Globalization, criminal activity, lax regulation and traceability requirements, and less-than-stringent production protocols have increased the incidence of potentially dangerous counterfeit medication and medical devices in the marketplace. It is estimated that 10% of all the medication sold worldwide is actually counterfeit—useless placebos at best, and dangerous substances at worst. This poses a risk to consumers, patients and manufacturers. Serialization is an effort to make tracking and verifying medications and devices faster, easier and more accurate.
Food products, both for humans and for animals, are coming under tighter regulatory compliance by way of the Food Safety Modernization Act, FSMA. Food, like medicine, has become very globalized and very complex, and contains some of the consumer dangers inherent in medicine with issues like allergic reactions.
Global pharmaceutical companies lose an estimated $75 billion annually to counterfeit, gray market and stolen product. Impending regulations aimed at protecting public health, intellectual property and national security will require pharmaceutical, medical device and consumer packaged-goods manufacturers to track and trace products across the supply chain.
With regards to medication specifically, in response to weaknesses in the regulation of the drug supply chain, the US Congress passed the Drug Quality and Security Act on November 21, 2013. Title II of the Act, the Drug Supply Chain Security Act, requires that manufacturers affix or imprint a product identifier to each package and homogeneous case. Tracing your finished product back to API’s, compounds, and all upstream suppliers is critical. And tracking downstream is equally important in the event of a recall.
The FDA requires manufacturers to comply with the final rule establishing a unique device identifier (UDI) released in 2013. This rule was designed to adequately identify medical devices from manufacture throughout it’s useful life using a UDI as issued under a system operated by an FDA-accredited issuing agency. The UDI is to consist of two parts: a) a device identifier that identifies the manufacturer and its specific version or model and (b) a product identifier that identifies one or more of the following:
- lot or batch number
- device serial number
- expiration date (if applicable)
- manufacture date
- The distinct identification code required by §1271.290(c) for a human cell, tissue, or cellular and tissue-based product (HCT/P) regulated as a device.
Food and Beverage
In the food and beverage vertical, manufacturers must implement the Food Safety Modernization Act (FSMA) which also increases requirements for traceability not only of finished product but also of ingredients, batches, and potential allergens. Traceability of batches upstream to supplier lots and downstream to finished good SKU’s and shipping pallets is critical. Allergen verification, CIP’s and packaging material are all critical to your operations. Speed of data and granularity of data increase both the consumers’ protection and your company’s protection.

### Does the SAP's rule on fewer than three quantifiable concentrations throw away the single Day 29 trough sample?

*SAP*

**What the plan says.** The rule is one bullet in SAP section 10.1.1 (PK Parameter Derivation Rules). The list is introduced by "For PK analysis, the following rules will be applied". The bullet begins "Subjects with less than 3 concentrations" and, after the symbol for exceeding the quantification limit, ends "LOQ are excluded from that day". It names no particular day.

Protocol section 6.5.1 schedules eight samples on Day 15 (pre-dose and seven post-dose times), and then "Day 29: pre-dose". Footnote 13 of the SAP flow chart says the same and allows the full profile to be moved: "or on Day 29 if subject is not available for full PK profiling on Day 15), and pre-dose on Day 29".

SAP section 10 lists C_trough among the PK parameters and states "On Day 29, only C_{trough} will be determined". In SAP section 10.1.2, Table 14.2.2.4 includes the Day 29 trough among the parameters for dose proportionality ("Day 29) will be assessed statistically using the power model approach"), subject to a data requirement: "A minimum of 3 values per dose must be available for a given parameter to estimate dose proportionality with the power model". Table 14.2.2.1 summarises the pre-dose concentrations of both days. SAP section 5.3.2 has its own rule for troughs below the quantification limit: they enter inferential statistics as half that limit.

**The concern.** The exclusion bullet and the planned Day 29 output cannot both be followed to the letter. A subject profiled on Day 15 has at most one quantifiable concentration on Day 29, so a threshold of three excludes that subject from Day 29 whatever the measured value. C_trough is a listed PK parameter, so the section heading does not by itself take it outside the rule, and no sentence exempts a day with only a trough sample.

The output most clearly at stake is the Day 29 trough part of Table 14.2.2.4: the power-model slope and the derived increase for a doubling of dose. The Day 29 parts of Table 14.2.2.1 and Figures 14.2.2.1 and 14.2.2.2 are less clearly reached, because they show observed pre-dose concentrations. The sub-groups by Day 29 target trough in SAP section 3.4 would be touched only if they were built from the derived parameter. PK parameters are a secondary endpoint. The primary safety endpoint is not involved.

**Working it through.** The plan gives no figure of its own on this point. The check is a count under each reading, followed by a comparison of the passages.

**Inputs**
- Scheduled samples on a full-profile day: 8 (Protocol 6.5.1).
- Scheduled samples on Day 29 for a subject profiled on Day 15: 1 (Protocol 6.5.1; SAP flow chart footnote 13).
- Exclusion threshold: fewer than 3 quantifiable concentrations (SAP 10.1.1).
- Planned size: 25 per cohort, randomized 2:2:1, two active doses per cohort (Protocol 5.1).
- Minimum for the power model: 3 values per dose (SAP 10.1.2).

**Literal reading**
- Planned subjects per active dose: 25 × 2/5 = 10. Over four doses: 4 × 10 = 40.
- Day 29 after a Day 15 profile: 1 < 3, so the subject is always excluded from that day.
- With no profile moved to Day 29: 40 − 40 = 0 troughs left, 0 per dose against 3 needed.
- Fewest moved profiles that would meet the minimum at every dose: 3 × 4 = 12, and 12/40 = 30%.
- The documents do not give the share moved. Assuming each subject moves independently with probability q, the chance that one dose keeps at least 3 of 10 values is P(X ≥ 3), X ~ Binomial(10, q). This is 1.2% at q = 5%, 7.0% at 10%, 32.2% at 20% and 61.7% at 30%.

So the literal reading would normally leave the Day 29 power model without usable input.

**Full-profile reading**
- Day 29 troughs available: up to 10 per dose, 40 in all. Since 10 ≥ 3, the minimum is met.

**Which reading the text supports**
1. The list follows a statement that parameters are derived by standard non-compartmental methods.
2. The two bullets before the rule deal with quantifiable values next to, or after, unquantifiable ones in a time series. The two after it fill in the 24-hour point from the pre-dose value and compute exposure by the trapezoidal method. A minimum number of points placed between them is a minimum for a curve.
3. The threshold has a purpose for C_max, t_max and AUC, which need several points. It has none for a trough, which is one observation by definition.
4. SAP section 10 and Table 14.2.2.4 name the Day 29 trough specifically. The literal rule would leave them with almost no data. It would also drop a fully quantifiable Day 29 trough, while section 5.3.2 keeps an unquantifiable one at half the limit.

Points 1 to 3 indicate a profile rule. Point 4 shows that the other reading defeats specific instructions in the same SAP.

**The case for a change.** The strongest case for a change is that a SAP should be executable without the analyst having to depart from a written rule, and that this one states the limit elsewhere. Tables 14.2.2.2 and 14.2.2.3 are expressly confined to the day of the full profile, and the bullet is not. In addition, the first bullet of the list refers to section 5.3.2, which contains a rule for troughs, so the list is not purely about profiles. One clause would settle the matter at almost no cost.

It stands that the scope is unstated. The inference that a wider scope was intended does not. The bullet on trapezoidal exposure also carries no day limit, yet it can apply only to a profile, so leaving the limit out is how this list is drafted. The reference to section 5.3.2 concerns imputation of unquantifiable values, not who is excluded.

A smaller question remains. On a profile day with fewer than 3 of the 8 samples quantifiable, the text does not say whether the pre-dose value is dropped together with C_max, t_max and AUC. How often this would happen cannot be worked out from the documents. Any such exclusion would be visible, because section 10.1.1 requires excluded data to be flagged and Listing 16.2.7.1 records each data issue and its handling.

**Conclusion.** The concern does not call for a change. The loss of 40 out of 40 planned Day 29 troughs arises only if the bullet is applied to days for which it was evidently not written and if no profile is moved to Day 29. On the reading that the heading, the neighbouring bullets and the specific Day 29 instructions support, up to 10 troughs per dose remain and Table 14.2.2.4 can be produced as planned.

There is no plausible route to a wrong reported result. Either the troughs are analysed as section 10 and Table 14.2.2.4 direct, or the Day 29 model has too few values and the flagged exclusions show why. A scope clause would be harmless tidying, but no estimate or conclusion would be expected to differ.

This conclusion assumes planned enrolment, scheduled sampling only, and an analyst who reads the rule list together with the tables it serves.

How Grantek can help
Because Grantek has extensive experience in the pharmaceutical and medical devices industries as well as the food and beverage industry, combined with our experience with the FDA and Health Canada regulations, we are in a unique capability to help our customers successfully and safely comply with these new regulations. We are equipped to help by integrating technologies and processes to allow our clients to implement serialization of products coming off of the production line, as well as provide enhanced traceability for ingredients.
Within the four walls of the factory, implementing the new regulations requires tracking at every stage in the end-of-line packaging process down to machines, printers, labelers, bar-code scanners and vision systems. At each stage in the finished goods packaging process, a unique serial number – represented by a 2-D barcode or RFID tag – must be applied to the product’s package. Depending on the industry or customer’s need, there can be up to five levels of parent/child aggregation, with serial numbers applied to the item level or unit dose, up to the pallet. The unique serial number at each stage in the packaging process must be married to all the unique serial numbers contained in the package. Therefore, each pallet serial number (parent) is paired to all the unique case serial numbers (children) on the pallet, creating the aggregated parent/child relationship. Likewise, each case serial number (parent) is paired to all of the unique carton serial numbers (children) that are in the case, and so on. Accurately applying and associating these new and complicated sets of individual identifiers poses interoperation challenges for many manufactures.
We can provide strategies and execution of MES, LIMS, Historians, vision systems, barcode readers, and integrate serialization printers into the line, as well as convert data output from these systems into comprehensive reports to help manufacturers track ingredients and components as well as finished product, and maintain serialization data for regulatory compliance.